04 Mar 2013
- Written by Dion Rabouin
Back in November, right around Thanksgiving, Chris Brown and Rihanna were spotted together at a club in Berlin. It was Thanksgiving and they were both in the same city in Germany, but neither one was willing to say that they were there together.
I thought it was a little ridiculous at that point that neither RiRi or Breezy would just come out and admit they were a couple again, but apparently they knew something about you people that I had not yet realized. You have lost your collective minds.
We all saw what Brown did to Rihanna, thanks to TMZ, and, yes, it was horrifying. And I'm not saying I endorse the couple's reunion, but like the song says, it's none of your business and it's really just time for you to accept it and move on with life.
After the two appeared together at the Grammys – finally making it clear to those who had been living a blissfully ignorant existence where Rihanna never takes the abuser back and Ross and Rachel make it work forever and ever, that they were a couple again and they weren't even going to pretend to hide it anymore – people started attacking...Rihanna?
Both figuratively and literally the beauty from Barbados has been under siege since Grammy Sunday, so much so that she had to hire extrajudicial security provided by the Secret Service. Please read that sentence again.
GlobalGrind.com reported that following her appearance with Chris at the awards death threats against Rihanna had tripled.
The backlash against Rihanna is coming from two places. The first is craziness. Because obviously only a crazy person would threaten a 25-year-old woman's life in response to her choice of boyfriend. The second seems to be this strange entitlement American media consumers have developed in recent years that gives us the impression we have a right to tell people, particularly public people, how they can and cannot live their lives.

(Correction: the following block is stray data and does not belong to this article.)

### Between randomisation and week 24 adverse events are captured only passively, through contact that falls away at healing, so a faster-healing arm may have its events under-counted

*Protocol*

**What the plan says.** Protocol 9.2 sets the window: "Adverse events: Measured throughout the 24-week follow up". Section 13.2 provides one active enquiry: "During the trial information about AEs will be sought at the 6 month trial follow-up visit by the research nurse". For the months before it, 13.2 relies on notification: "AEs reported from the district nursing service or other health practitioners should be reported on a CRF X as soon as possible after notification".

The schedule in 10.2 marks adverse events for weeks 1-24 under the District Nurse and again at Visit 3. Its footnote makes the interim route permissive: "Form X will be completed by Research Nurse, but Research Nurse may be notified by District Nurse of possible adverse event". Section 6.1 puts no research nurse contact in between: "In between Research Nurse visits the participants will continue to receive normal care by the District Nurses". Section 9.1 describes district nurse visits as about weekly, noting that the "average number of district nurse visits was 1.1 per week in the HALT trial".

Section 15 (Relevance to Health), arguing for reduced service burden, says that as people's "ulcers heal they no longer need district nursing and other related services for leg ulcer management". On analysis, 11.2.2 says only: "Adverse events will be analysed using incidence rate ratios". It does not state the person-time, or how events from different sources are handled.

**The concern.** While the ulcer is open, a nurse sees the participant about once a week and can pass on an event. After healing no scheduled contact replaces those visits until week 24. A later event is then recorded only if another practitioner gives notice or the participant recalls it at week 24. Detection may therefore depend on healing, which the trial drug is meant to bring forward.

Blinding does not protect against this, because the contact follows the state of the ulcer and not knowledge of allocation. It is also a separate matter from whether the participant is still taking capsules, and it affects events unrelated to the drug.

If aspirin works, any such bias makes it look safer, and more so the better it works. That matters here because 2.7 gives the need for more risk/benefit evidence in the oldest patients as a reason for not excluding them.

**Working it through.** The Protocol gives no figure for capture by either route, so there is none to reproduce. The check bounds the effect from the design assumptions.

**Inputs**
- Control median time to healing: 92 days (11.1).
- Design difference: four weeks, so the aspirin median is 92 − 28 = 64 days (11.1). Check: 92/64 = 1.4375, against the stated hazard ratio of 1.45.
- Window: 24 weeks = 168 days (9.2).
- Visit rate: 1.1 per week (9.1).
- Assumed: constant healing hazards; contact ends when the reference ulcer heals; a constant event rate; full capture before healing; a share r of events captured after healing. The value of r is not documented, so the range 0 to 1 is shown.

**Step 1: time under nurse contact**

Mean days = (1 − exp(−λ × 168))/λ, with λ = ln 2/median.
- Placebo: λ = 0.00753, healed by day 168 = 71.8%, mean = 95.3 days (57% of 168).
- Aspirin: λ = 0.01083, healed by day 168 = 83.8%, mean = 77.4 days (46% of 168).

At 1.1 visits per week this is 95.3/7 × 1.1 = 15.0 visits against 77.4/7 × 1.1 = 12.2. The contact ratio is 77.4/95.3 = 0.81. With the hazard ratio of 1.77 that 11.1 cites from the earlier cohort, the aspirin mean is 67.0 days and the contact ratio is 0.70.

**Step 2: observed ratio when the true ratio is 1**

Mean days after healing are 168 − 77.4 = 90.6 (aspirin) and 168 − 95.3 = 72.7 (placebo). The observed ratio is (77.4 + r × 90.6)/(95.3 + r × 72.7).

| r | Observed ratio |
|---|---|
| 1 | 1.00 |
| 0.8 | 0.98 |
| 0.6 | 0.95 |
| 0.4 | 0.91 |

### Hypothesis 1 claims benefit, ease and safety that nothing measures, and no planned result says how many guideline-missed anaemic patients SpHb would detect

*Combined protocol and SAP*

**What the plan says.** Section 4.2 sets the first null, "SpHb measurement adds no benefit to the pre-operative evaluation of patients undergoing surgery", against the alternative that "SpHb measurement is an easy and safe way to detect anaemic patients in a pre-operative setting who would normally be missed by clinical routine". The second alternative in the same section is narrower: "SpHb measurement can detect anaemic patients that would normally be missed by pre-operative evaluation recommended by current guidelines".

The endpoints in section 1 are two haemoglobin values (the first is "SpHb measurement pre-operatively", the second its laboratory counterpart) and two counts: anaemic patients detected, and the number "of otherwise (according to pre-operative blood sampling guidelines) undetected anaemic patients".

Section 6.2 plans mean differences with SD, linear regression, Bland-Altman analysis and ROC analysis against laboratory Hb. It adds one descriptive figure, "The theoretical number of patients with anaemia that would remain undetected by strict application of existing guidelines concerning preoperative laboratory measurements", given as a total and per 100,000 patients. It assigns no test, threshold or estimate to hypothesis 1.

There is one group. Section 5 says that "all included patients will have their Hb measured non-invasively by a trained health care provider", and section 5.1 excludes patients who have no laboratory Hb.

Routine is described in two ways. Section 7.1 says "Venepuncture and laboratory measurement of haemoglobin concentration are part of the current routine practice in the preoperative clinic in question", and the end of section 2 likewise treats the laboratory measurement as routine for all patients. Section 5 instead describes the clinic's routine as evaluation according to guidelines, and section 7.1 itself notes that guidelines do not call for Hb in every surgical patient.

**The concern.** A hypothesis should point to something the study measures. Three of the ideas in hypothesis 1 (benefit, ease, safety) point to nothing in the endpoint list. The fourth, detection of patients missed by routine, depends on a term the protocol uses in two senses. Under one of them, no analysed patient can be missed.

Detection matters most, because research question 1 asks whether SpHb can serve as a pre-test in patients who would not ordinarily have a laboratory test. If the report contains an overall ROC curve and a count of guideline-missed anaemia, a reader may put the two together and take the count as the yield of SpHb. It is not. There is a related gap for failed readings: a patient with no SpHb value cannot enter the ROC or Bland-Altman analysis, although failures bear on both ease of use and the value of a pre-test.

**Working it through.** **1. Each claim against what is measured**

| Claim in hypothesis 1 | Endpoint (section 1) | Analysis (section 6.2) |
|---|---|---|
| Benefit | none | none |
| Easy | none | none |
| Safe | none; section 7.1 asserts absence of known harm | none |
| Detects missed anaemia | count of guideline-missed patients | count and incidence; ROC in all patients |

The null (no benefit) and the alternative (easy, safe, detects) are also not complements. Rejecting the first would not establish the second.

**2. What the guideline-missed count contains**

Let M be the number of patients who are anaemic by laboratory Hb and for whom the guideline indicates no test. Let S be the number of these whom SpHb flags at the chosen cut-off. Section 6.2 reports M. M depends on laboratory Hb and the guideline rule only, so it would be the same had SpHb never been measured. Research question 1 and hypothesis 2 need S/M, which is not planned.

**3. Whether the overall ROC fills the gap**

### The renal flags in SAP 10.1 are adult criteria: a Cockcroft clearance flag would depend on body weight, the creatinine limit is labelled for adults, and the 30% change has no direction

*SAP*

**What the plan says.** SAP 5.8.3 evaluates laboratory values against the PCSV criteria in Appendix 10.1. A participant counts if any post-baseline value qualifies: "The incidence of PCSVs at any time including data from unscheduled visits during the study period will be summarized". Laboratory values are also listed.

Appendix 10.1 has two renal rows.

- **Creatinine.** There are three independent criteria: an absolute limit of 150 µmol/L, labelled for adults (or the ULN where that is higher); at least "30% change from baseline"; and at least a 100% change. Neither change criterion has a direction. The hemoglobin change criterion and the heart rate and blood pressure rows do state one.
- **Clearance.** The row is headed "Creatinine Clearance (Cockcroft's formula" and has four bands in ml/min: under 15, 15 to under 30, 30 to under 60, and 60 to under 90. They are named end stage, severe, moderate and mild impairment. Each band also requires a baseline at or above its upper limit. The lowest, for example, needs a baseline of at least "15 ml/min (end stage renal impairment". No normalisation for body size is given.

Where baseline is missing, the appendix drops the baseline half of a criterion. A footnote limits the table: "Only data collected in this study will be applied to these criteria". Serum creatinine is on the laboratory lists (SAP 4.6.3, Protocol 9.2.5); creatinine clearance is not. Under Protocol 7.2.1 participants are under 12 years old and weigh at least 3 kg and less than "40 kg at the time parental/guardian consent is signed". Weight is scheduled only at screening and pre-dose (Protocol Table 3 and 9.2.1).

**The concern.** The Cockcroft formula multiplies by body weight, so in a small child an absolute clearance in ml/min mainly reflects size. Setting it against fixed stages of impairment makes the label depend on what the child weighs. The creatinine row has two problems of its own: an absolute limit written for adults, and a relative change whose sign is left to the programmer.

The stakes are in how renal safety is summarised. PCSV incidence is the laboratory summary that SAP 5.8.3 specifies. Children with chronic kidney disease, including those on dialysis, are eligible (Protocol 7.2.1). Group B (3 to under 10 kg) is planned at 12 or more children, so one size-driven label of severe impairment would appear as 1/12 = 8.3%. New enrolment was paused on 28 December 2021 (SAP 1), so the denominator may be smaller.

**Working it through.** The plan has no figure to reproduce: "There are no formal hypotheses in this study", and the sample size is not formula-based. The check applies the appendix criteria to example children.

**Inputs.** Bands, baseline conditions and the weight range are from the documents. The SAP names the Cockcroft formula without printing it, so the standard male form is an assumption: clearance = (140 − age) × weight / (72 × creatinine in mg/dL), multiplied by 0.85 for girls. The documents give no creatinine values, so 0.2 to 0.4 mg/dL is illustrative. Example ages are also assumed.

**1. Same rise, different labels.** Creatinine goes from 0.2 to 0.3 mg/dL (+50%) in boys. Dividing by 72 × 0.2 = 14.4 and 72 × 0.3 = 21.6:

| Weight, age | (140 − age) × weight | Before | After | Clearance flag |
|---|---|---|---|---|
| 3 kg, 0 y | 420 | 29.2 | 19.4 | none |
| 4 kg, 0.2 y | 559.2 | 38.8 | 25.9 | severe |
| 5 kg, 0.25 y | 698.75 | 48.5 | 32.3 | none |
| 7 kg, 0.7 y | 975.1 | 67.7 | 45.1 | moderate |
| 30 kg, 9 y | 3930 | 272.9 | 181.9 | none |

We can all probably agree that Chris Brown isn't the ideal boyfriend and I certainly wouldn't want my daughter or sister or friend to date him, I mean the guy got in a fight with a bisexual R&B singer over a parking space, but Rihanna isn't my daughter or my sister or my friend.
But more to the point, RIhanna isn't doing anything different than what many victims of domestic abuse do. They blame themselves and they go back to their abuser.
"I was more concerned about him," the singer told Oprah in an interview last year.
Abuse victims will "leave out of either fear, anger or resentment," said Steven Stosny, counselor and founder of the anger and violence management program CompassionPower, in an interview with CNN. "But then, after the fear, anger or resentment begins to subside, they feel guilt, shame, anxiety, and that takes them back."
It's unfortunate, but that's how the cycle works and the fact that Rihanna has "Thug Life" tattooed on her knuckles doesn't mean she's immune to the pitfalls of being a victim of domestic abuse or the pitfalls of being 25 and in love with an a-hole.
But Rihanna also said something during the interview that not a lot of people took note of and the fact that she said it and the fact that most people either missed it or chose not to acknowledge it speaks to a great deal of the lethargic simplicity of our modern day media discourse.
"I felt like, 'the only person they hate right now is him.' It was a weird, confusing space to be in, because, as angry as I was – as angry and hurt and betrayed – I just felt like he made that mistake because he needed help," she said. "And who's going to help him? Nobody's going to say he needs help, everybody's going to say he's a monster."